Rokurinsha (ramen)

Great as always. We got the tokusei (special) ramen for breakfast, which uses a lighter broth.

Ekibenya Matsuri (bento takeout)

This place in Tokyo Station was packed! They sell all kinds of bento box meals from different regions in Japan. One highlight was the sukiyaki box; the beef and broth both were both flavorful even though they were served at room / cold temps. They probably used some unholy combination of chemicals that I don’t want to know about.

Kimoto (kaiseki)

I haven’t been to the likes of Matsukawa, Kyoaji, Mizai, Ogata, or whatever the new hotness is in Tokyo/Kyoto these days. So I can’t tell you that Kimoto is the best kaiseki in Japan. What I can say is that this is the best kaiseki meal I’ve eaten, which puts it in the running for the best meal I’ve ever had. When we signed up, we were told it was matsutake season, but when we went, we were served crab instead, which was absolutely fine by me! Having just moved from Kobe to Tokyo, Kimoto-san has quite a bit of competition now, but I feel he is up to the task. As I understand it, he was the junior apprentice of Matsukawa. Just about every single dish was transcendental - we had grilled taiza kani, we had it steamed and served with the liver in its small shell with potatos. Fugu sashimi with shirako, thinly sliced, is the best presentation I’ve ever had of shirako. Kimoto-san also served grilled wagyu from Tokushima along with a very simple but delicious boiled turnip in broth. Both desserts were “wow” moments - a milk pudding, and what can only be described as the best fresh-baked chestnut “cookie” you’ll ever eat. The meal was paired with some sake that I had asked them to recommend, and dessert ended with a glass of (pricey) Chateau D’yquem. At the end, I was jealous of a couple other groups at our counter who were booking their next meal with Kimoto-san. That meal stayed in my memory for a while.

Seirinkan (pizza)

Personally, I normally don’t like spending precious time with non Japanese food on trips to Japan, but we wanted a quick dinner as we had just had a big lunch. David Chang highlighted this place in Ugly Delicious, and we walked in out of curiosity. This pizza joint is 100% hipster and wouldn’t be out of place in Noho NYC or Silverlake LA. The pizza wasn’t the best in the world but pretty darn good. They were able to keep the crust stiff enough to stay straight but still be chewy, and the olive oil was fragrant and permeated the pizza (in a good way). Ingredients were of a high standard, as is to be expected.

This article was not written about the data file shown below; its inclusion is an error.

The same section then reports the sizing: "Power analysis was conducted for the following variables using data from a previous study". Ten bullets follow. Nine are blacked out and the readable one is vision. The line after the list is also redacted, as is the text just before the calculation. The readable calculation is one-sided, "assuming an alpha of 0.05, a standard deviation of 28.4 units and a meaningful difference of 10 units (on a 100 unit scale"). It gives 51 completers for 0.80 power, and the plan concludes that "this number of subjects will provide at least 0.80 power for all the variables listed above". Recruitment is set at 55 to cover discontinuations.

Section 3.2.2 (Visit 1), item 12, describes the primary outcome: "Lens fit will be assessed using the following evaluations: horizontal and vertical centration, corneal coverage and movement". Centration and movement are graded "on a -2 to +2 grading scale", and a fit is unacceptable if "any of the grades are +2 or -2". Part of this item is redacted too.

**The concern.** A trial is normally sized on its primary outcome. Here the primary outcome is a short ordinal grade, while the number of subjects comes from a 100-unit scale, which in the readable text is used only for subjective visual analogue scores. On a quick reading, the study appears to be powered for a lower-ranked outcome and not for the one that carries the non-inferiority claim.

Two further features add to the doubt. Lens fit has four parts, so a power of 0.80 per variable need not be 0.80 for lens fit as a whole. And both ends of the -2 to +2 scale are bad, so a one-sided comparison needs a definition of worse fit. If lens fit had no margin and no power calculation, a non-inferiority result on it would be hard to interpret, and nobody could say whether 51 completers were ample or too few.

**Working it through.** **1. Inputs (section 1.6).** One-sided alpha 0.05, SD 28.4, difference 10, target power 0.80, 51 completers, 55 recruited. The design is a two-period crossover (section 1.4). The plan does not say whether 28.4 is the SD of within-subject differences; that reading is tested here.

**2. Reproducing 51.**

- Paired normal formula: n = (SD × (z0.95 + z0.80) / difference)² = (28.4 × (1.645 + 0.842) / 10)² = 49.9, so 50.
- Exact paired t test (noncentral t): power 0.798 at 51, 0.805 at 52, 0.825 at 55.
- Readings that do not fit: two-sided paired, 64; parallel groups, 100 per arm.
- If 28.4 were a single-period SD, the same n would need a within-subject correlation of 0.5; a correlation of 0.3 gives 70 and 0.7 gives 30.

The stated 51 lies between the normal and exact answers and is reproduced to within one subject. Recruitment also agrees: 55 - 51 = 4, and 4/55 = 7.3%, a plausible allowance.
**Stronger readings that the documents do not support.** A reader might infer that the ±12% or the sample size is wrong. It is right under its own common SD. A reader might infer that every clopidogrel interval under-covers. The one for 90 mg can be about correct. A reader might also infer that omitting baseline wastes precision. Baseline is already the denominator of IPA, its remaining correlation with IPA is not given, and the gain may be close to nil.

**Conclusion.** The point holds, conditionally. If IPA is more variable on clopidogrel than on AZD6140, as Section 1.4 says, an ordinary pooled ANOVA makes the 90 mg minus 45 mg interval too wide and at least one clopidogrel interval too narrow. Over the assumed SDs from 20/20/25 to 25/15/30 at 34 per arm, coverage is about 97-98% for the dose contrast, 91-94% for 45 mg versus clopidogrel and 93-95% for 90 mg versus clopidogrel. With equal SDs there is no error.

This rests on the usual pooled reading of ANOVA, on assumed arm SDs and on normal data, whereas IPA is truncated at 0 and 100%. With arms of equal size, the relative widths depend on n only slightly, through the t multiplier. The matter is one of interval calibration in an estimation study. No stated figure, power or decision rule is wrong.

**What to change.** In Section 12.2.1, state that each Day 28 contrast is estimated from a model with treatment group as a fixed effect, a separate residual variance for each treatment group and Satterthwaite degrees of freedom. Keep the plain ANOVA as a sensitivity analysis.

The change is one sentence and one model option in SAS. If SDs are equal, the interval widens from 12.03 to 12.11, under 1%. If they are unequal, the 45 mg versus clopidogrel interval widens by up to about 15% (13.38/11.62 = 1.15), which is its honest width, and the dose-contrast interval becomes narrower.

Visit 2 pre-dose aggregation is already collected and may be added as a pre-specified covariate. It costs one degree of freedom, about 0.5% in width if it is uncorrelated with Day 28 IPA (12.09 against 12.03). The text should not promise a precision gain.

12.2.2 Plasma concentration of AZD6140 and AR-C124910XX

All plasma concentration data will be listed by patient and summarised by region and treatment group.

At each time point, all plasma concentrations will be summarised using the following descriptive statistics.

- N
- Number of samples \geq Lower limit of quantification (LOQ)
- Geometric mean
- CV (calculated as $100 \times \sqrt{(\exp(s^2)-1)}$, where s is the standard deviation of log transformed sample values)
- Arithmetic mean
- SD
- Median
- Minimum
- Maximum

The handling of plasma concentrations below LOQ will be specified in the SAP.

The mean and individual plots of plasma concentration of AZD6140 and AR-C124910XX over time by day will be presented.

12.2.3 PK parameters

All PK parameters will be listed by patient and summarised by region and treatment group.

Moyan Curry

Thanks to Robb S and bento.com, I was able to search for a local curry joint while walking around at 9pm around Shinjuku. I prefer Japanese curry over other types, so this really hit the spot for me. The beef was extremely tender (you could cut it with the fork) and moist, but a bit less flavorful (presumably because it has been stewed for a while) and the goodness is all in the curry. Would go again to scratch the itch.

Udon Maruka

Thanks Tabelog (and CH). We went on a weekday around 13:30 and “only” had to wait in line for 25 minutes or so. This is the best udon I’ve ever had. I got the cold udon with pour over soy sauce with mtn yam. The noodles were the perfect texture. My dining partner got hot udon in broth; as another poster mentioned, some of the chewy texture gets lost. We also order fried chicken nuggets and fried fish cake. This was not a “light” meal.

Sushi Kimura

Was pretty excited to go given the difficulty in getting a reservation. Kimura-san had just returned from a two-week trip to Europe, and I saw after my meal the he served more “fresh” sushi and less jukusei sushi - what he is known for. All I know is that the meal was delicious and one of the best sushi meals I’ve had. Kimura-san himself is friendly and jovial, and his mother, who speaks excellent English and serves drinks, was so warm and sweet! Setting aside the difficulty in getting a res, the cost, and the fact that everybody was taking pictures of their food :), it really felt like being invited to somebody’s home for an amazing sushi meal. Highlights from the otsumami courses were the initial hamaguri broth, the spectacular soba with two kinds of uni, and the crab “shiokara”. The crab had been aged over four weeks and had a lovely brininess, though there was a touch of ammonia to the flavor. My dining partner didn’t love that as much. Moving on to the nigiri, we first had some of Kimura-san’s shari wrapped in nori as a first course. I assume this is to get used to his rice, which is robust to keep up with the aged fish, but it was absolutely delicious by itself. I didn’t ask, but the shari seemed like it was made with akasu with a finish that lingered on in your mouth. This was probably my favorite rice of the three restaurants on this trip. Highlights from the nigiri course included kawahagi with kimo (we had this at all three places, and I think this was the best version), the sawara, ikura aged over 4 weeks, his signature aged makajiki (blue marlin), and buri with shallots. The combination of the buri with the shallots was amazing - I think if I could go back and have one piece of nigiri from the entire trip, it would be a tough decision, but that would be the piece. All in all, Kimura met or exceeded expectations, and if I were fortunate enough to score another reservation, I would gladly return.

Sushi Nanba (Hibiya)